Natural Gas Europe
March 16, 2015
By Marina Zvonareva
The future of Ukraine was discussed at the Ukrainian Energy Forum in Kiev. Despite the fact that the Ukrainian energy market is seasawed due to civil war in the east of the country, experts still put high hopes on reforming of the sector. Natural Gas Europe had the pleasure to talk about the current situation in the second largest European country with Ariel Cohen, Ph.D., Director, Center for Energy, Natural Resources and Geopolitics at the Institute for the Analysis of Global Security and Principal at International Market Analysis.
NGE: What chances do you see for a fundamental reform of the Ukrainian energy market in the light of the 55% royalty tax?
AC: First of all, the consensus of both Ukrainian and Western experts and business people is that the tax reform is taking a step in the wrong direction. The royalty tax that the Rada passed for domestic oil and gas production is way too high. In addition, the Rada passed legislation without proper economic analysis, and the end result most likely is going to be a decline of Western investments into a local production of hydrocarbons.
NGE: What do you think about the idea of sending US shale gas to Ukraine to break the Russian dependence? Congressman Mike Turner was a big supporter of this project…
AC: I think that the US companies do not have a clear-cut pathway for imports of US natural gas, especially LNG, to Ukraine. There are three reasons for it. The first is that until very recent all the commitments for exports of American gas were to Asia, and when I talked with a leading American producer of natural gas, there was less than enthusiastic response to export to Ukraine.
The price range now dropped, and the spot price is attractive for Ukraine because it is below the price range offered by Gazprom for piped gas. However, the second problem is that there is no clear logistical pathway because Turkey is blocking the importation of LNG through the Bosporus. Therefore, the construction of LNG terminal in Odessa is not planned because of the current Turkish resistance. One can only hope that Turkey would change its position in the future. Unfortunately for Ukraine, there is a very strong business connection between Russia and Turkey, and between Putin and Erdogan. Moreover, the US government did not really make the importation of LNG to Ukraine a strategic priority
Lastly, there is no other way, for example, through Europe as there are no interconnectors at the moment readily available to import LNG from the United States into Ukraine. This may change in the future.
NGE: Since much of the eastern Ukraine shale formations are occupied by rebels in the Donbass region, how do you think Ukraine should adjust expectations for the possibility of never being able to access these reserves?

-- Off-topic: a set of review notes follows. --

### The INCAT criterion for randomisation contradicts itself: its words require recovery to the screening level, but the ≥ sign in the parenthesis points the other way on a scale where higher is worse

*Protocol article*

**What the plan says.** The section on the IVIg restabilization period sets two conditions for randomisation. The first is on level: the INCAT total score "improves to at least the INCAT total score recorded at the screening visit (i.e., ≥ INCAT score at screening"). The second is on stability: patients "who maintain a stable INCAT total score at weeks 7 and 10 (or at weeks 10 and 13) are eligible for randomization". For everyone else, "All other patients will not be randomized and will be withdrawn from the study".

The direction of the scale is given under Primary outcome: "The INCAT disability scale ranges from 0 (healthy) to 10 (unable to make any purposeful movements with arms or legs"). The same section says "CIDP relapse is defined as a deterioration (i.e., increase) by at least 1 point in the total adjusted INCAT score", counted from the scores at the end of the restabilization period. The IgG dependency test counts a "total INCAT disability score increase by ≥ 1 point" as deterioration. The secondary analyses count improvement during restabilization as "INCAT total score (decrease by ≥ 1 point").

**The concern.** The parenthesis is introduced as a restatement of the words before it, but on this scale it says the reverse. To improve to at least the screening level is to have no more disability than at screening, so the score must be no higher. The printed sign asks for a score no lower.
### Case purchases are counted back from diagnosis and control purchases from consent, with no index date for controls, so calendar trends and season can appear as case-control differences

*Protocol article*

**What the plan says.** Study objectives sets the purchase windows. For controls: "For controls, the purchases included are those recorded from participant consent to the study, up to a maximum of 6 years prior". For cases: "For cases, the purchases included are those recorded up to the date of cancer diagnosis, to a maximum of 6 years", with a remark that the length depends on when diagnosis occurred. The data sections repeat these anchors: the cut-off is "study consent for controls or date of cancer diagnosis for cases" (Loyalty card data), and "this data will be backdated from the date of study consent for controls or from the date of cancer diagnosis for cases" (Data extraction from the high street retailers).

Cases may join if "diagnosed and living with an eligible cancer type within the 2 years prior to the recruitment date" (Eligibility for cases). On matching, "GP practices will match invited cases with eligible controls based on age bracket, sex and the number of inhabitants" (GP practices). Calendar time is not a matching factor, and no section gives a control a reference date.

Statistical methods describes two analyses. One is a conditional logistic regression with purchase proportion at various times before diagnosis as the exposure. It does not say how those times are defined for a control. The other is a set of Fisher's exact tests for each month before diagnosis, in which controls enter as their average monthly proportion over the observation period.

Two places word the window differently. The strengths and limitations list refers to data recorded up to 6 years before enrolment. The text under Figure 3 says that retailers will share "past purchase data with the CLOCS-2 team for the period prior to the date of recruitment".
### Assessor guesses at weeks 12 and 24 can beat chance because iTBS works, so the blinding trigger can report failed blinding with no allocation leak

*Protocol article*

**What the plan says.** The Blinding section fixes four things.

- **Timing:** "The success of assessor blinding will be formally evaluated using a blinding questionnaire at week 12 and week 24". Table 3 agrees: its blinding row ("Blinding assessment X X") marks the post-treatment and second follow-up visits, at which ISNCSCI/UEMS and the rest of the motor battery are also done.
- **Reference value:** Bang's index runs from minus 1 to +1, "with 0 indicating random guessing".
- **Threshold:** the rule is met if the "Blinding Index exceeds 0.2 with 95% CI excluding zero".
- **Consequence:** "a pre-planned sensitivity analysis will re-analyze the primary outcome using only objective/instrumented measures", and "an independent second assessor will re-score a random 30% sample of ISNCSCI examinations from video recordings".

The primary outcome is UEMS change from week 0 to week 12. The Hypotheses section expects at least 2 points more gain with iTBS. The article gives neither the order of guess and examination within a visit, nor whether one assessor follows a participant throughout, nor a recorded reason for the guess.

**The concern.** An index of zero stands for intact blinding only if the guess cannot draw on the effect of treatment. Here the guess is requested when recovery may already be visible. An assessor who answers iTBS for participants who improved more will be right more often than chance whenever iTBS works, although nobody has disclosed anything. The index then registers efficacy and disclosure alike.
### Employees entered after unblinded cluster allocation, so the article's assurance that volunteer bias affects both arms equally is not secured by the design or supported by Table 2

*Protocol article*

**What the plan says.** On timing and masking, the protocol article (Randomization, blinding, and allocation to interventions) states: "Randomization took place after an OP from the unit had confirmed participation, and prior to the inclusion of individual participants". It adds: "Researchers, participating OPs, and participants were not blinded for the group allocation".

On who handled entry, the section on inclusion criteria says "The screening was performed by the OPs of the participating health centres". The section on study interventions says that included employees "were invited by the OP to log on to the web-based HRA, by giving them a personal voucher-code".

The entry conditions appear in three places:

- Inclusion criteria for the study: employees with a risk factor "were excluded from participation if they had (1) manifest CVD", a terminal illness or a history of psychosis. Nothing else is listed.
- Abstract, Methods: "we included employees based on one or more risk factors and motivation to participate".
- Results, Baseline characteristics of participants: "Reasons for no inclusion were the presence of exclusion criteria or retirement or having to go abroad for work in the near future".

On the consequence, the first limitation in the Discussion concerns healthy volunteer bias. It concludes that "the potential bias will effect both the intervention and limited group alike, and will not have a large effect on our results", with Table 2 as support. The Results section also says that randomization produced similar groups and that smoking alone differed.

AC: I do believe that the occupation of the Eastern Ukraine by pro-Russian separatists is a temporary phenomenon and sooner or later there will be enough pressure to settle this with the restoration of Ukrainian sovereignty over the Donbas. At that point the issue of access to the gas reserves in Eastern Ukraine will be restored. As long as this is not the case, Ukraine should retain and pursue its legal rights to get compensation from those who are obstructing the access to these reserves – just like it should be seeking damages that seizure and occupation of the Crimea had caused to the companies like Vanco, which signed Production Sharing Agreements (PSAs) for the off-shore oil and gas in the Black Sea.
NGE: How far the European energy community rules are complied with in Ukraine and what are the prospects for change?
AC: I think we are in the beginning of the process of making Ukraine compatible with energy community rules. It will take several years. This is a part of integration of Ukraine with the EU acquis communautaire including the acquis on energy. While I am not optimistic on the immediate accession of Ukraine to the EU, there is a chance of making Ukrainian legislation and regulation compliant with different acquis including the energy one.
NGE: Do you think that Ukraine will be able to overcome its dependency on Russian gas diversifying supply sources?
AC: Ukraine on the declarative level wants to get rid of dependency on Russian gas. President Petro Poroshenko said that they can do it in two years, but if the tax reform of the energy sector causes a decline in Western investment, and if the bureaucracy is not transparent and continued to be as corrupt as it was for the last 23 years, I think chances of getting rid of this dependence are not very high.
On the other hand, if the legislation makes Ukraine more transparent and attractive and if taxation goes down, then there is a chance of both producing local gas and building interconnectors through Slovakia and Poland and maybe eventually through Hungary and Romania. In that way more gas will be imported from the West — not from the East.
I believe that the part of shedding this dependence will lead to better relationship with Russia. The historic experience demonstrates that being fully dependent on Russian gas undermines this relationship, makes it unequal and causes Russia to exercise its control in such ways that are destructive for the mutual ties.